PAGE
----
Walmart is pushing back against Amazon

Walmart is pushing back against Amazon

For years now, market watchers and various prognosticators have been saying the age of big box stores is on the way out. Specialty shops and online sales are thriving, pushing sales numbers and profits down for many retail chains. But the folks at one of the world’s largest retailers say not so fast.

Sure, Amazon is riding a wave of success—shares are up 23 percent this year alone and the company’s market value is cresting $395 billion. According to CNN, only three American companies have values above Amazon – Apple, Microsoft, and Alphabet (Google).

Amazon is growing leaps and bounds, expanding into hosting – and it has some major clients too – while working to phase out contracted shipping companies like UPS and FedEx. You’ve probably heard about the much-vaunted drone delivery program … coming to a city near you, eventually. But that admittedly gimmicky delivery system isn’t what Amazon is banking on to take over yet one more aspect of its delivery system. Amazon is investing in two cargo airline companies and recently bought its own fleet of jets.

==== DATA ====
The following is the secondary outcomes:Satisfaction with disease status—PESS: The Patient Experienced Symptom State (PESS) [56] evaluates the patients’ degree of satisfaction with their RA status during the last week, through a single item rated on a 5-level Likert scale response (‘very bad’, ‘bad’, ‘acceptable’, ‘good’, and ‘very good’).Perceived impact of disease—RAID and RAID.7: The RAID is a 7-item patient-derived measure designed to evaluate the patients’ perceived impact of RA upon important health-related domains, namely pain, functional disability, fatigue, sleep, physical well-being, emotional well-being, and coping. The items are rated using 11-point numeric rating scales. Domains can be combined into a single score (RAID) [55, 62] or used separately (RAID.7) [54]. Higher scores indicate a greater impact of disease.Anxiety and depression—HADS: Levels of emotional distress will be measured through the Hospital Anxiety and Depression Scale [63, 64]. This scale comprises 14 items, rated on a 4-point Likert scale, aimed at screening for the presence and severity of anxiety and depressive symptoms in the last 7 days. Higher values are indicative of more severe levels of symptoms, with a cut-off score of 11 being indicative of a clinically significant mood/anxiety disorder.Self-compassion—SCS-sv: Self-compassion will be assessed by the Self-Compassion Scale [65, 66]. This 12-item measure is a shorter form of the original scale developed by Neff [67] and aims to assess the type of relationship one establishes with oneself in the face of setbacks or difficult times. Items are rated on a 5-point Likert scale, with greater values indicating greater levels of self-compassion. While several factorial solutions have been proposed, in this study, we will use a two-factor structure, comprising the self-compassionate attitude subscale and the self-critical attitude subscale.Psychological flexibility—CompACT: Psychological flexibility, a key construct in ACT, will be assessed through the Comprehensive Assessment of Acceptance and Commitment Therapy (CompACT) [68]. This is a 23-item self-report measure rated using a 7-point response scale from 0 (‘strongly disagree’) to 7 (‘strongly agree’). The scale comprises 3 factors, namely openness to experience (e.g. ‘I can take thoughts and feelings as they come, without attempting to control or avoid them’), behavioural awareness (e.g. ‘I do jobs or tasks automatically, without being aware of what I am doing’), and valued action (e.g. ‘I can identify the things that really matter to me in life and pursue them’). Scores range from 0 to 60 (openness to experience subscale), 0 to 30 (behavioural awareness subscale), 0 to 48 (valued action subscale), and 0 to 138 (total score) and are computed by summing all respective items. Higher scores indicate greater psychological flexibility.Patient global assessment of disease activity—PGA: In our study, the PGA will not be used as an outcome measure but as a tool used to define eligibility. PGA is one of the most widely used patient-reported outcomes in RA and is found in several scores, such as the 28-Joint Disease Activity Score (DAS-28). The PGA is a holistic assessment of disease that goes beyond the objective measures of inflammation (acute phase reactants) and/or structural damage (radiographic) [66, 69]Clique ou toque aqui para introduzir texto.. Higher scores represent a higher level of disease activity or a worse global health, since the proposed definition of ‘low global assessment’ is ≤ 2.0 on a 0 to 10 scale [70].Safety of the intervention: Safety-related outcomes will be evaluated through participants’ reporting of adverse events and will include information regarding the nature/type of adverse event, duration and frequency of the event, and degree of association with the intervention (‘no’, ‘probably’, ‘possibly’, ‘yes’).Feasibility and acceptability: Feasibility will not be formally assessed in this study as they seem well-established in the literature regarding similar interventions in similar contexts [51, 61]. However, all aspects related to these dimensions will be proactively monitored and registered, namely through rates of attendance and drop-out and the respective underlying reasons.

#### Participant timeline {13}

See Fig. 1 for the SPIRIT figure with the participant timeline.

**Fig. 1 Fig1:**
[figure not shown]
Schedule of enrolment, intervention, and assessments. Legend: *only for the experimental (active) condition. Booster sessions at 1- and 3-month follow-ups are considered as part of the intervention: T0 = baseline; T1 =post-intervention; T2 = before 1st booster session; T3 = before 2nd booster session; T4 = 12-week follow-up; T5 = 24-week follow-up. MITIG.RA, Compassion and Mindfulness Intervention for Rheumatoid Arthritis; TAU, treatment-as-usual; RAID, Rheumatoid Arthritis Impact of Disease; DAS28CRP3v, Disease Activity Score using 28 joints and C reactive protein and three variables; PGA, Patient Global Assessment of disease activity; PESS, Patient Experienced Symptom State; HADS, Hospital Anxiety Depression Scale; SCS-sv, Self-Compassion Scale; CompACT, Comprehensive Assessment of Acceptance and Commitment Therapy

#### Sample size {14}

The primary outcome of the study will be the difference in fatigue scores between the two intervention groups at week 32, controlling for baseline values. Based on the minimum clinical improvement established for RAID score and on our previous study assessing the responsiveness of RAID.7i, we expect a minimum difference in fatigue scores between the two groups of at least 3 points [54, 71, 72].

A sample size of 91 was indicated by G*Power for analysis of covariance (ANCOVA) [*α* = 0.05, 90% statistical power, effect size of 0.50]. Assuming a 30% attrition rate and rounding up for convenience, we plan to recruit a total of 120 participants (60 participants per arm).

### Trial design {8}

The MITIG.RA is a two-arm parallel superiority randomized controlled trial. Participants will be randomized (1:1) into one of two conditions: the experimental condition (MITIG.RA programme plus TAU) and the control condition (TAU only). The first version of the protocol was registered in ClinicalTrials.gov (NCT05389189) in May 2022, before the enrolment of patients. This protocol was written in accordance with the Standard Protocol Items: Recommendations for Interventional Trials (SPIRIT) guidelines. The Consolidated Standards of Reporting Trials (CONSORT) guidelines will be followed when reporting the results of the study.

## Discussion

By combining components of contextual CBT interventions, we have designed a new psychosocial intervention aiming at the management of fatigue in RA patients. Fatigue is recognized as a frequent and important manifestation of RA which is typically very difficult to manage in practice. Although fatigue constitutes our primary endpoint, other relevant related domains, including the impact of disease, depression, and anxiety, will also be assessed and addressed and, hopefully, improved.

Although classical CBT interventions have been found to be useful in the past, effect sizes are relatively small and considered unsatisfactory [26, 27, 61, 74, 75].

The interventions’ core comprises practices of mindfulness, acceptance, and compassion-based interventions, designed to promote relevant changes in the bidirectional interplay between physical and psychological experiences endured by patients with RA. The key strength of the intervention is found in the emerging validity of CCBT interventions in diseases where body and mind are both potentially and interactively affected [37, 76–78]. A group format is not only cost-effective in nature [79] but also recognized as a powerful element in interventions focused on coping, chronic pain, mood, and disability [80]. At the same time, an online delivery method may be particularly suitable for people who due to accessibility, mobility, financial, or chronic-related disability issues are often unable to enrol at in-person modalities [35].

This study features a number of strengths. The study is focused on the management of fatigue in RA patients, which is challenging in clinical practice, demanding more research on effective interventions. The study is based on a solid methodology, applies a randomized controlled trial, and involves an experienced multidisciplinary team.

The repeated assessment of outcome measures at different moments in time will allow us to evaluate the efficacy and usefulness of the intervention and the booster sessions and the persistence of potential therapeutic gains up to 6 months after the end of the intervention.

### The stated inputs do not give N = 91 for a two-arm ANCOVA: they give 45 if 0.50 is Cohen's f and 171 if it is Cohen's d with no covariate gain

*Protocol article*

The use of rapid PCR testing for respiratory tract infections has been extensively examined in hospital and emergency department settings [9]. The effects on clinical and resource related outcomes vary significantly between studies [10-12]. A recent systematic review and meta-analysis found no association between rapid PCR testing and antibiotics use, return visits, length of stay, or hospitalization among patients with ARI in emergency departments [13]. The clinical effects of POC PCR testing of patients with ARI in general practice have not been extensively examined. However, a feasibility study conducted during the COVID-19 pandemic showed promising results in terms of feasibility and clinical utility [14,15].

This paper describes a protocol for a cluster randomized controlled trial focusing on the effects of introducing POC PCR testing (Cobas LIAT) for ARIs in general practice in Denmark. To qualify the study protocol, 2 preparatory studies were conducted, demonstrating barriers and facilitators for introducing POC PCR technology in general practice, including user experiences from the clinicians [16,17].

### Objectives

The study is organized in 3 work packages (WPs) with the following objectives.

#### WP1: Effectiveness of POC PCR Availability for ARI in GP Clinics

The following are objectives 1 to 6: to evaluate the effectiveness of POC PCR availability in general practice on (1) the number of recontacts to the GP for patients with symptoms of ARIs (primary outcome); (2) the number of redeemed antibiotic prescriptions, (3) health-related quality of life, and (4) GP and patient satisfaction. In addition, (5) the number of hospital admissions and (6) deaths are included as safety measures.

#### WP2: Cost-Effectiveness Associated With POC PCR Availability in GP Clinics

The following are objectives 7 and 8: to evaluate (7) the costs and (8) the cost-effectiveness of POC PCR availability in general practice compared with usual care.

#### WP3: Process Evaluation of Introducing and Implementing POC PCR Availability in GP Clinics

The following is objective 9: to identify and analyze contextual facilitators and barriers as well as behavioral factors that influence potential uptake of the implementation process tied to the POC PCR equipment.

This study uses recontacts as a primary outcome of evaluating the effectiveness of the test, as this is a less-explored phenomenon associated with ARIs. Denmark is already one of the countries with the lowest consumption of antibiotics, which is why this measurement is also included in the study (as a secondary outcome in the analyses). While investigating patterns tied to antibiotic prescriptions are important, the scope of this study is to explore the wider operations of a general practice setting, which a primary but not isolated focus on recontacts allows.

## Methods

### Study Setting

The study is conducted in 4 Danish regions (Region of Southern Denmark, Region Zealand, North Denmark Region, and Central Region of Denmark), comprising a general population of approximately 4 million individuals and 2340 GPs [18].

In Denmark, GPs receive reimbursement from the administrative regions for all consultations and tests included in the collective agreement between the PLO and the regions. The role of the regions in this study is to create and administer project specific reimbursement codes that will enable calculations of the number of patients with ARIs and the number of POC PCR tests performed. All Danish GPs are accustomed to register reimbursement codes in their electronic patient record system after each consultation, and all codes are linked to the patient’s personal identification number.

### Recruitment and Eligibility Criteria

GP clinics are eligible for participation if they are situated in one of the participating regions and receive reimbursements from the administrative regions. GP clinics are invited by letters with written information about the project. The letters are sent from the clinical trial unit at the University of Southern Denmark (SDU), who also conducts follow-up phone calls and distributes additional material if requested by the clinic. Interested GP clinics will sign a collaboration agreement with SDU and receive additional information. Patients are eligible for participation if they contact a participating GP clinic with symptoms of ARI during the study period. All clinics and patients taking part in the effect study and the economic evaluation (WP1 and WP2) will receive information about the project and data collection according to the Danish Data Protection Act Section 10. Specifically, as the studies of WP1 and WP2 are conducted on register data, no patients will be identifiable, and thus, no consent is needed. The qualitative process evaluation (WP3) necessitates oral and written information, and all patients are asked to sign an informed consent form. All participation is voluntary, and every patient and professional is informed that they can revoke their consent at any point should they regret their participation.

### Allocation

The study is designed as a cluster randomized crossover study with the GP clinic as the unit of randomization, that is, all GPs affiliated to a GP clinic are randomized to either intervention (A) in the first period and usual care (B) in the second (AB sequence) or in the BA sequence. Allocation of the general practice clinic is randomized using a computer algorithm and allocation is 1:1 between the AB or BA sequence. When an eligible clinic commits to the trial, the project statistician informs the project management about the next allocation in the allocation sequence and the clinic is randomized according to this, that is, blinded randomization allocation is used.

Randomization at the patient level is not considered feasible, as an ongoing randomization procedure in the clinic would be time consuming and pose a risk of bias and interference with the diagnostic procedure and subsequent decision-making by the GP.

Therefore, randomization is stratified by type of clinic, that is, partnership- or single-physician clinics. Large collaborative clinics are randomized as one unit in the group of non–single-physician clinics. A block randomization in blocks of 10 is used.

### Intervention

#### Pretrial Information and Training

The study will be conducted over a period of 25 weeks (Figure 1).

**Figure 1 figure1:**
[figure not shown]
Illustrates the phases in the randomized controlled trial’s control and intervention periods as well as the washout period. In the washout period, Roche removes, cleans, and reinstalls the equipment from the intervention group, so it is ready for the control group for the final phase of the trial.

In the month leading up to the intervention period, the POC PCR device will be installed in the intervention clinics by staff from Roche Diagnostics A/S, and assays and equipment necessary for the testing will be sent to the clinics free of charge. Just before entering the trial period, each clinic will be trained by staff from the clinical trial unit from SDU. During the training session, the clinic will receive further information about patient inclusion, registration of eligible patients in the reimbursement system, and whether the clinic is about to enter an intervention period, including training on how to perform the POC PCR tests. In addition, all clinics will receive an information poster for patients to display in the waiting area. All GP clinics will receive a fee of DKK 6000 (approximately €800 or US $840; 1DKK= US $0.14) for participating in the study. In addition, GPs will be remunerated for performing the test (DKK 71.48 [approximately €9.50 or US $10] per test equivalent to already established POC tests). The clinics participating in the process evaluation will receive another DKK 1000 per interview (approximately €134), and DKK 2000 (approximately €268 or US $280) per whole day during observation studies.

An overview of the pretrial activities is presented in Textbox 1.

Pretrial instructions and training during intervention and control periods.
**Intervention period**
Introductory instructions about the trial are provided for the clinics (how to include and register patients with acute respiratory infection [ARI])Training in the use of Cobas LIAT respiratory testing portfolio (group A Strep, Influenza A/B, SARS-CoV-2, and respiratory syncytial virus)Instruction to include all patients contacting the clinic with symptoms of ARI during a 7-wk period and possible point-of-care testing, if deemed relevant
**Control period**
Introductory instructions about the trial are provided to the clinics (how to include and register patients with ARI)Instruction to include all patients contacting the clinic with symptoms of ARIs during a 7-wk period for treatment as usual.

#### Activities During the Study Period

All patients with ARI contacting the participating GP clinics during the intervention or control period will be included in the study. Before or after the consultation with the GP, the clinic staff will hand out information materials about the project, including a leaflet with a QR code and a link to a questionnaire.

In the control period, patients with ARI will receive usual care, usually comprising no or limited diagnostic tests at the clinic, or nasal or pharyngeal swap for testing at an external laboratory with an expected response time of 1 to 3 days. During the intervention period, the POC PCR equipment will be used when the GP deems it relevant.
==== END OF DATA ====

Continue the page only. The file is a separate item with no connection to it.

So, yeah, Amazon has momentum. But it’s not operating in a vacuum. Walmart has a lot of cash, and it’s willing to use it to stay near the top of the international retail game. After a brief dip early in the year when Walmart revealed it would see lower than expected profits, the company has bounced back into the favor of Wall Street investors, and its stock is up more than 15 percent. Sales prognoses are looking better, and earnings projections are up.

With retail stabilizing, Walmart is sure to turn its focus back toward e-commerce, a realm absolutely ruled by Amazon. And Walmart is playing for keeps, recently investing $3 billion in sizzling online startup … and CNN is reporting Walmart is interested in picking up Indian e-commerce company Flipkart. A top trending startup in a sharply growing economy? That should give Walmart some heft in the market before they even put their considerable brand force to work.

How will this all play out? Far too soon to tell, but it’s safe to say that online retail just got a lot more competitive.

Elie Hirschfeld is NY real estate developer.